I have just bid farewell to the U6 yeargroup. Hopefully the students will spend the next few days in further independent revision before showing their best form in the exam room after half-term. Year 11 and the L6 are also away on exam leave, albeit for a temporary absence, meaning that an eerie quiet has descended upon the school.

‘Exam in progress’ signs have appeared in unlikely places and the remaining students must find new routes from lesson to lesson in an eccentric and continuously changing orienteering course.

Teachers feel slightly bereft having spent the last few weeks building up to a crescendo of past-paper marking, extra tutorials and revision sessions. Rather like an orchestra falling silent after the final chords of an enormous romantic symphony, they now pause for a moment of reflection and recovery after a performance that has drained the emotional energy as well as the physical reserves.

I am always amazed at the changes that have occurred in the U6 over 2 short years, the personality development that has occurred in transforming uncertain 16 year olds into distinctive near adults. Of course the students grow and change before the Sixth Form and will continue to mature through their university years but the change seems most striking through this period.

Prospective Sixth Form parents frequently ask me what role the school plays in this transformation and what difference attending Birkdale would make to the character, skills and life-chances of their offspring. A pragmatist might merely point to the Sixth Form waiting list and leave it at that. However, the question deserves an answer even if it is difficult to disentangle the effects of environment upon development: clearly no student can attend Birkdale and take some other option for these 2 years, preventing a direct comparison of outcomes.

Inevitably I talk initially about fine exam results, preparation for university level study and the academic value added by the school but I quickly move on to the ‘values added’. All good school Sixth Forms provide a myriad of opportunities for honing social abilities and learning to develop and manage real (rather than virtual) relationships with a host of other students of different character and interests as well as with younger pupils and with teachers. Community living prevents anonymous interactions and inevitably promotes some degree of honesty, kindness and commitment to others and many life-long friendships are forged within the Sixth Form years. Formal community service helps many students to become less self-centred and more aware of the lives, needs and concerns of others. At Birkdale we have a number of community service projects; a partnership with a maintained sector primary school on the other side of Sheffield has been of particular mutual benefit and has broadened horizons for all of the students involved.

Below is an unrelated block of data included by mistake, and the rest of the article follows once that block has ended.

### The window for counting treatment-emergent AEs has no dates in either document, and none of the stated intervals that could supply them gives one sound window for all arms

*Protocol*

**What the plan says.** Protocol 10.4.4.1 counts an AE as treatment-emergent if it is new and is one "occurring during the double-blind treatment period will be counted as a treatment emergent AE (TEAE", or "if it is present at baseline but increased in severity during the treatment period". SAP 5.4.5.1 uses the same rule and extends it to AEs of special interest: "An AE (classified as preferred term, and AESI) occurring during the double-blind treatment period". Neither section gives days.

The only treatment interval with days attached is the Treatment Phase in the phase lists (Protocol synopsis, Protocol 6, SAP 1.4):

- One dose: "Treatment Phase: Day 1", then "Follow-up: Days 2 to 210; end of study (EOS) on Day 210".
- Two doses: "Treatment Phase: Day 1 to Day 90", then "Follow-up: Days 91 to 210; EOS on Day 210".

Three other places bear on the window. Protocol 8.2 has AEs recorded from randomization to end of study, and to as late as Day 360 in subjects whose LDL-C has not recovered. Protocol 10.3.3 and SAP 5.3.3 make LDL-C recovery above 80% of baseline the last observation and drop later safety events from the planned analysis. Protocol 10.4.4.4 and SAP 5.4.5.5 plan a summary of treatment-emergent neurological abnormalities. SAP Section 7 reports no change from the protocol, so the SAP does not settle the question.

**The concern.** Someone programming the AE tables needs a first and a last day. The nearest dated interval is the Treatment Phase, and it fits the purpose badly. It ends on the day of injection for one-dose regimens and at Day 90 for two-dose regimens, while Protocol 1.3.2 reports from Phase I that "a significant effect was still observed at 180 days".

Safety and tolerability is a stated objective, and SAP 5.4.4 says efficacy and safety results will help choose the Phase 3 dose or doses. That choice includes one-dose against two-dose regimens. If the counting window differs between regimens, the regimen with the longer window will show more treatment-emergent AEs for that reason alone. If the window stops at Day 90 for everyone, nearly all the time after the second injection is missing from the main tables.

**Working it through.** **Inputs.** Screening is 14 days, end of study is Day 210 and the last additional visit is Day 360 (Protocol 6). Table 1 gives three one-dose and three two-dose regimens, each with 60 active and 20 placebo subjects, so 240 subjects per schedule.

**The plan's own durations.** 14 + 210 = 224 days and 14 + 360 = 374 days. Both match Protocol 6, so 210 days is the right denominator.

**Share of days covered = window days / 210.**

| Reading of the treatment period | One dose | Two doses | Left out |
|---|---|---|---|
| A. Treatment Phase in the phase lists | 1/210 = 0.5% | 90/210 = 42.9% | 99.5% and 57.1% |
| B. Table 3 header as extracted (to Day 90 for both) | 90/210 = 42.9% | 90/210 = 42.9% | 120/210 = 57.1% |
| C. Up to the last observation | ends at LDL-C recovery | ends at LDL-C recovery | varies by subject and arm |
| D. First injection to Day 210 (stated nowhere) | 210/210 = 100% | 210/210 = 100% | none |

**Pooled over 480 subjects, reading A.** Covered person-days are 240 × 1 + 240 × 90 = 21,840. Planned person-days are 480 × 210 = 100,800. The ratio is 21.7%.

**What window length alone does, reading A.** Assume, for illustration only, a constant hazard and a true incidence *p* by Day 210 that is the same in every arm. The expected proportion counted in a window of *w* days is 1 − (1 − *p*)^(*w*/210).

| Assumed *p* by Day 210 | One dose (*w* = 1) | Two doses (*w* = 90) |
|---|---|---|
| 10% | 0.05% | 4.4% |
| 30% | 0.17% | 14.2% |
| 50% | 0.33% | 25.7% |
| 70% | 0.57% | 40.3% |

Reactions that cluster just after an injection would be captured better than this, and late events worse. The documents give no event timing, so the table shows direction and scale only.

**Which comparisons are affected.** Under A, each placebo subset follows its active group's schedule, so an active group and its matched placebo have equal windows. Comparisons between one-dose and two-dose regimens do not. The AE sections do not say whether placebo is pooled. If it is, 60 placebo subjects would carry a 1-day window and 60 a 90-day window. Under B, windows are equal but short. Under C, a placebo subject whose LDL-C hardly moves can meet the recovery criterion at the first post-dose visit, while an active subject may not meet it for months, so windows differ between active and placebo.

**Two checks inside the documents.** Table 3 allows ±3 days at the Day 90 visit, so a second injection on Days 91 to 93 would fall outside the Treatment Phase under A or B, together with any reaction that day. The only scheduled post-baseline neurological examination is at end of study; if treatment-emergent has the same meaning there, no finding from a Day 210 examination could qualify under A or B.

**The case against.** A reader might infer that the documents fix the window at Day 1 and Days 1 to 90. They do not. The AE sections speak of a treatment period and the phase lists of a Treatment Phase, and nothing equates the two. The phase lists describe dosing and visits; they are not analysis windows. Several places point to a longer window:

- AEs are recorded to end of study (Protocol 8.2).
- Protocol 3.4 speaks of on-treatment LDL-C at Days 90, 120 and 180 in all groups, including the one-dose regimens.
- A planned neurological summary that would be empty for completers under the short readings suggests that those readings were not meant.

The unfolding tragedy caused by the earthquakes in Nepal has prompted an unusual and amazing degree of generosity from the school community this term. Because of our personal links to some of the people of this unfortunate country this event will certainly shape the attitudes and views of many students towards empathising with the plight of others on a life-long basis.

House events allow Sixth Formers to develop leadership skills: public speaking, arranging sports teams filled with often disorganised younger boys and sustaining energy and enthusiasm towards the end of a long term all demand determination and resilience. Extra-curricular activities tend to develop team work skills: loyalty to others and a desire to play for the team rather than for individual glorification are important life-lessons.

The classroom dynamic in Sixth Form lessons is subtly different from the rest of the school: teaching small groups of students who have genuinely chosen the subject of study alters the relationship between student and teacher in a way that encourages greater expression of individuality and open discussion. A level study demands a much greater level of independence of the student and meeting this challenge entails taking a greater share of the responsibility for learning. By the time they reach the second half of the U6 the students have offers of university places riding on achieving particular A level grades and this brutally clear scenario induces maturity in even the most reluctant workers.

The school won’t be quiet for long: the students who are entering the L6 in September attend an induction week towards the end of term and I look forward to watching them grow.